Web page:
The Matobo hills, which sit high over Matabeleland, near Bulawayo, are a Place of Power. A barren plateau with boulders piled up like giant marbles in an unlikely state of equilibrium. The N’debele believe that the world started in the Matobos and consider this area the most sacred in the land. They may visit but have to leave by nightfall, when the spirits are abroad.
Cecil Rhodes, the founder of Southern Rhodesia, elected to be buried here with his two closest companions, Jameson and Coghlan. Rhodes’ (and his companions’) grave is a simple metal plate, as if he did not want to disturb the serenity and spirituality of the Matobos.
When we visit, in the late afternoon, we are alone on the hill and can feel the silent power and intensity of the Matobos. As the sun begins to set, the giant boulders are illuminated by a bright orange light, as if the lights had suddenly been turned on.
Bulawayo was Southern Rhodesia’s first capital, founded in 1897. A charming, slightly run down town full of colonial buildings, bungalows with overgrown gardens and a relaxed, laid back atmosphere. In its heyday, Bulawayo Station was known to have the world’s longest railway platform…and to keep adding a few feet every time its record was broken !
Bulawayo is the present day capital of Matabeleland, home to the N’debele tribe, descendants of a breakaway Zulu faction which migrated here in the 19th century. The N’debele were at the losing end of a power struggle with the dominant Shona after Independence in the 1980’s and the government has essentially abandoned Bulawayo for the past 30 years.
We stay at the Nesbitt Castle, an anachronistic medieval castle built by an eccentric Rhodesian in the 1920’s, full of hidden nooks and crannies, crenellated turrets and secret passages.
With hardly a modern building in town, Bulawayo has a languid, slightly decrepit colonial air to it. It’s an easy town to like and we promised ourselves to visit again.
The “smoke that thunders” is what the Victoria Falls were called by the native inhabitants before David Livingstone “discovered” them and renamed them.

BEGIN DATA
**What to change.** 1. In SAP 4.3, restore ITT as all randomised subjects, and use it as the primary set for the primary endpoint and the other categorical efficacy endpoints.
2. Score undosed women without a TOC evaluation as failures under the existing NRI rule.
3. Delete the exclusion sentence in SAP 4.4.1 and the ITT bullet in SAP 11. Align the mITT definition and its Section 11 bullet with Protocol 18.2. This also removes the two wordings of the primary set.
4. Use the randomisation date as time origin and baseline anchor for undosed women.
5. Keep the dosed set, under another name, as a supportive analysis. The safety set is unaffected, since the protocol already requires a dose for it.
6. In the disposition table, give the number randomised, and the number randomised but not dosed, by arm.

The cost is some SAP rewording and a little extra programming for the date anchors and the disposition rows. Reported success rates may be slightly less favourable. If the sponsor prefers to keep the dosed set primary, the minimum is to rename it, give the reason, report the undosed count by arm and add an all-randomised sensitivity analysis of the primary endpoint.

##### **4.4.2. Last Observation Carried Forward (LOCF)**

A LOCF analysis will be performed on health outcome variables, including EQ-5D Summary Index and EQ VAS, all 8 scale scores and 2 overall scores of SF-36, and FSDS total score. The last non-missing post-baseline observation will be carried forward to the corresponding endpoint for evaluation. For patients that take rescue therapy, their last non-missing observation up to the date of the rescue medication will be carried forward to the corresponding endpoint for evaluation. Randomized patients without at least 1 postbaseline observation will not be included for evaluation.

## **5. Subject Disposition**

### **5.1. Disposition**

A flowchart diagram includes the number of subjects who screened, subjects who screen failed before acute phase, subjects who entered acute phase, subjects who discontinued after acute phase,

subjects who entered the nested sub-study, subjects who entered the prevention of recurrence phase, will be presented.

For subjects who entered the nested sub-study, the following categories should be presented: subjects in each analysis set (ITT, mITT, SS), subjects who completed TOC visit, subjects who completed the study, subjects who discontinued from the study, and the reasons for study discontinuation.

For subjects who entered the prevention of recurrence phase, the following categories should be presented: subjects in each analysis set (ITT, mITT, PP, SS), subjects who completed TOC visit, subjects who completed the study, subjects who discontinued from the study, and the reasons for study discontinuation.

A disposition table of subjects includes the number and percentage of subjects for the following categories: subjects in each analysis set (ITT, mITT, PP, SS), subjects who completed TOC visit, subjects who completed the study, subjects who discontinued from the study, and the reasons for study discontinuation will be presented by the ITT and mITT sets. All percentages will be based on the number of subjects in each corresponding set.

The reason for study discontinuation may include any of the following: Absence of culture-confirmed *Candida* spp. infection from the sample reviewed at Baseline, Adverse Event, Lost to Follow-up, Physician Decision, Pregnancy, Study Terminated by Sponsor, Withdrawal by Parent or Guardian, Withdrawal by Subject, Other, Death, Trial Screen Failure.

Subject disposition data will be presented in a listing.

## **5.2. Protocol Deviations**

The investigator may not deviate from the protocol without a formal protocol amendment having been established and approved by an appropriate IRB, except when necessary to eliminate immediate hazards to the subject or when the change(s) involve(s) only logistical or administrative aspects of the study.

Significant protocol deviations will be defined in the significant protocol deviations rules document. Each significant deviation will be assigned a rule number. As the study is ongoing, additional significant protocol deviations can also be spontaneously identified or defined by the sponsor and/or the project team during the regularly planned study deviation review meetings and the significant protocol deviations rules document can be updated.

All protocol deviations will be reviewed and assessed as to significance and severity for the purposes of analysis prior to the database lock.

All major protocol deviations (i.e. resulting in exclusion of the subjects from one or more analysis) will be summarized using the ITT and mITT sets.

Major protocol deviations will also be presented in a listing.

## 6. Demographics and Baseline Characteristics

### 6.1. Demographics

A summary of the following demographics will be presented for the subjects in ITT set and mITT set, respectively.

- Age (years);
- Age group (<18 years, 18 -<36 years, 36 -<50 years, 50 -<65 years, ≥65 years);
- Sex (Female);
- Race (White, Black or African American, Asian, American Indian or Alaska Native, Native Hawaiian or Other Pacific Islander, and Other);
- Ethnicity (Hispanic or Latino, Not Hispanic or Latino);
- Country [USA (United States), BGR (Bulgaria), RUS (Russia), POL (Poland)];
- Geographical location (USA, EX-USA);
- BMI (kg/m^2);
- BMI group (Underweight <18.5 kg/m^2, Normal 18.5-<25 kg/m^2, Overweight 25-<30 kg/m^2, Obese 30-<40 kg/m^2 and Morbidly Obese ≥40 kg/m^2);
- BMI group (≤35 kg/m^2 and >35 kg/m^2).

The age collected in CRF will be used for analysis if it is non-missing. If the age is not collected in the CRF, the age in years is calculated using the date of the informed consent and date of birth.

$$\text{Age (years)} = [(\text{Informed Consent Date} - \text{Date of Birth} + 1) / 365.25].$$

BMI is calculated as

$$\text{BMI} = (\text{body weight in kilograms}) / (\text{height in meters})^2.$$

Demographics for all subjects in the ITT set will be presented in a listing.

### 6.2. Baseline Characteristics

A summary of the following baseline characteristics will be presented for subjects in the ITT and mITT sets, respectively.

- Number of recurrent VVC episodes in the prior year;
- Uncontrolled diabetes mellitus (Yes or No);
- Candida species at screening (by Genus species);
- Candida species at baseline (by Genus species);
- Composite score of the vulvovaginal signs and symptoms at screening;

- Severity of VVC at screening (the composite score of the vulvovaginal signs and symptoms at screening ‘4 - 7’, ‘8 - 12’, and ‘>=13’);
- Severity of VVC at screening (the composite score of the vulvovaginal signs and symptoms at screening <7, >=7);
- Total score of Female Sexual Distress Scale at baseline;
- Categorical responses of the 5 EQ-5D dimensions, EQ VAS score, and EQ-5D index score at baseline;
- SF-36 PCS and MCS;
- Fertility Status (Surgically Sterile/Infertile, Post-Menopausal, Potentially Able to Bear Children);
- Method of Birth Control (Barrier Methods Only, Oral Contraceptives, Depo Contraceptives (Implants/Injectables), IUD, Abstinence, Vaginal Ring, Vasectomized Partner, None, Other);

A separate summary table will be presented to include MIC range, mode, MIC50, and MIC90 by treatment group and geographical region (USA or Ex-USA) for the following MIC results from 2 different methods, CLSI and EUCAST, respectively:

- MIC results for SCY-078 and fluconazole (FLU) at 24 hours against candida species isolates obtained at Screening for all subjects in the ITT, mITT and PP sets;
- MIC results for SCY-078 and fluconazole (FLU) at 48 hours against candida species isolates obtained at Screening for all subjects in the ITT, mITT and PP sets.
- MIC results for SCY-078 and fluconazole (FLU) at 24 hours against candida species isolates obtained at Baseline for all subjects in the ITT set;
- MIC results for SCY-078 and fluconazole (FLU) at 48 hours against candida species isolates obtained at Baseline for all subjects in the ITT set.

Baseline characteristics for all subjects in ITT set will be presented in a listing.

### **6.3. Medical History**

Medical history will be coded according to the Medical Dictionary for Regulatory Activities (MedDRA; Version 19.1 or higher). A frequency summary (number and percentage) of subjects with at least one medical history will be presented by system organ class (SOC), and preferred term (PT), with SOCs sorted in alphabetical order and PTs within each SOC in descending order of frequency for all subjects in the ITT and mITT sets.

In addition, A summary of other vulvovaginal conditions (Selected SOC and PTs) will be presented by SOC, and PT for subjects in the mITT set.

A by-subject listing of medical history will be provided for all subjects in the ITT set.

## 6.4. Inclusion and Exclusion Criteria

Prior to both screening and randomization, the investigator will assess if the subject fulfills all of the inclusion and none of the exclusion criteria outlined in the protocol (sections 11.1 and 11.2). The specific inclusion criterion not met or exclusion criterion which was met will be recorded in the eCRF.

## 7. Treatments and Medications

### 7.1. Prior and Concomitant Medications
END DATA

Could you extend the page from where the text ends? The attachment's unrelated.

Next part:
One hears the Victoria Falls before one sees them. And from miles around, one can see the gigantic clouds of spray which are propelled upward by the falls and form a permanent vaporous canopy over the town.
The small town of Victoria Falls owes its existence to the megalomaniacal dreams of Cecil Rhodes to build a Cape to Cairo railroad which would never have to leave British controlled territory on its journey through Africa. Rhodes wanted his railroad to impress and amaze. What better way to accomplish this than by having the train pass close enough to the Victoria Falls for passengers to “feel the spray from the Falls”. In 1902, the railway reached the Victoria Falls and construction of a bridge straddling the gorge over the Zambezi river began. The bridge was opened in 1905 as was that grande dame of African hotels, the Victoria Falls hotel where travelers on Rhodes’ train could stop for a sundowner or a proper high tea.
Unfortunately, Cecil Rhodes died two years before the completion of his bridge, as did his dream of a Cape to Cairo railroad. But trains still chug along the railway to this day, crossing Rhodes’ bridge which connects the towns of Victoria Falls in Zimbabwe to Livingstone in Zambia on the other side of the Zambezi.
Namibia’s strange geography is the legacy of bizarre 19th century colonial politics. A 550km long finger of land (about 30km wide) sticks out of Namibia from its north-eastern corner and pokes out in a straight west to east line through Angola, Botswana and Zambia before its tip reaches Zimbabwe. The tip of the finger at its westernmost point is where the borders of four countries meet on tiny Impalila Island: Namibia, Botswana, Zambia and Zimbabwe.
The Caprivi Strip, named after Count Leo von Caprivi, the German foreign minister at the time, was ceded to German South West Africa so that it would have an access to the Zambezi river and, from there it was hoped, to German East Africa, through the Portuguese and British colonies which surrounded it. Today, it is a part of Namibia which does not quite fit. After driving past the veterinary barrier north of Grootfontein, and 100km south of Rundu where the Caprivi Strip begins, Namibia sort of stops and traditional Africa begins.